"We are not measured by the trials we meet -- only by those we overcome."
- - Spencer W. Kimball
June 8, 2012
Dealing with Survivor Mode
by Sarah Hancock

Recently I saw a woman I knew. I looked at her carefully. Her hair was disheveled and greasy. Her eyes looked tired, deep and sullen. She hardly made eye contact even though we'd served together for nearly two years. I recognized immediately that she was in survivor mode. During our conversation I discovered I was correct. Survivor mode.

If you aren't familiar with this term (because I make up my own) I use it to describe what happens when activities of daily living (ADLs) fall by the wayside. (ADLs include bathing, eating, grooming, dressing, and even sleeping) because the primary focus of a person's energy is spent maintaining control over their mind and body (i.e. forgetting to shower or eat because you are so determined to control thoughts and feelings, not the other way around).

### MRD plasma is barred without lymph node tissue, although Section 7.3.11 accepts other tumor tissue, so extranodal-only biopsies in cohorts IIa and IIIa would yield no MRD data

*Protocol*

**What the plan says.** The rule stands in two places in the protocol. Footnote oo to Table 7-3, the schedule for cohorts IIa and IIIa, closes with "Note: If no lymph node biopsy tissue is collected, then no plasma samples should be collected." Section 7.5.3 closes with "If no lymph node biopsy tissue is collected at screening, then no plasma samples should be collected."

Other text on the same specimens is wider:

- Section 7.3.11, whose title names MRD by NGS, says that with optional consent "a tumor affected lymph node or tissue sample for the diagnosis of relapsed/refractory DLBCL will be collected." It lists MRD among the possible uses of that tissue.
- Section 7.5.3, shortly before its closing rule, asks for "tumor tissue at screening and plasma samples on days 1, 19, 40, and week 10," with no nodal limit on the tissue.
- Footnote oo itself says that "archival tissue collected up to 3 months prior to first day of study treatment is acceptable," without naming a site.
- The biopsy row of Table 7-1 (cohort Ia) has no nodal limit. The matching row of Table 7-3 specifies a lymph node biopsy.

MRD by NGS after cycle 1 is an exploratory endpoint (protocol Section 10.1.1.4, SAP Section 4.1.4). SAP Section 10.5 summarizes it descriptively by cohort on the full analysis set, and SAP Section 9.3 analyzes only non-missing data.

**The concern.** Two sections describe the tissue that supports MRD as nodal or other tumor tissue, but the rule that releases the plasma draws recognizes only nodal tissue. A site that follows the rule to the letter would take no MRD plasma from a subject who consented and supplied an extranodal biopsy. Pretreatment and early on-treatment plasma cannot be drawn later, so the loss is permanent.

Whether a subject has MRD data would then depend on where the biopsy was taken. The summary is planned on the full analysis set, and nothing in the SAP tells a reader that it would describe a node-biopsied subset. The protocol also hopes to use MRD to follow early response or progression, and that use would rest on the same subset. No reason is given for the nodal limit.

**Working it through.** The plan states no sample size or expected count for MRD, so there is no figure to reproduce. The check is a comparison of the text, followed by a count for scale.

If you haven't experienced survivor mode, you probably cannot fathom it. However, the reason I call it survivor mode is because most people can still imagine what would happen when placed in a life or death situation, where the survivor "fight or flight" instinct kicks in.

In survivor mode, even manners and discretion fly out the window because all energy is focused on keeping connected with the world or even alive. Sorry, that may sound extreme to some of you, having never lived with a mental illness. Let me assure you, if you ask your loved one who does experience a severe mental illness about survivor mode symptoms, he'll be surprised you understand it.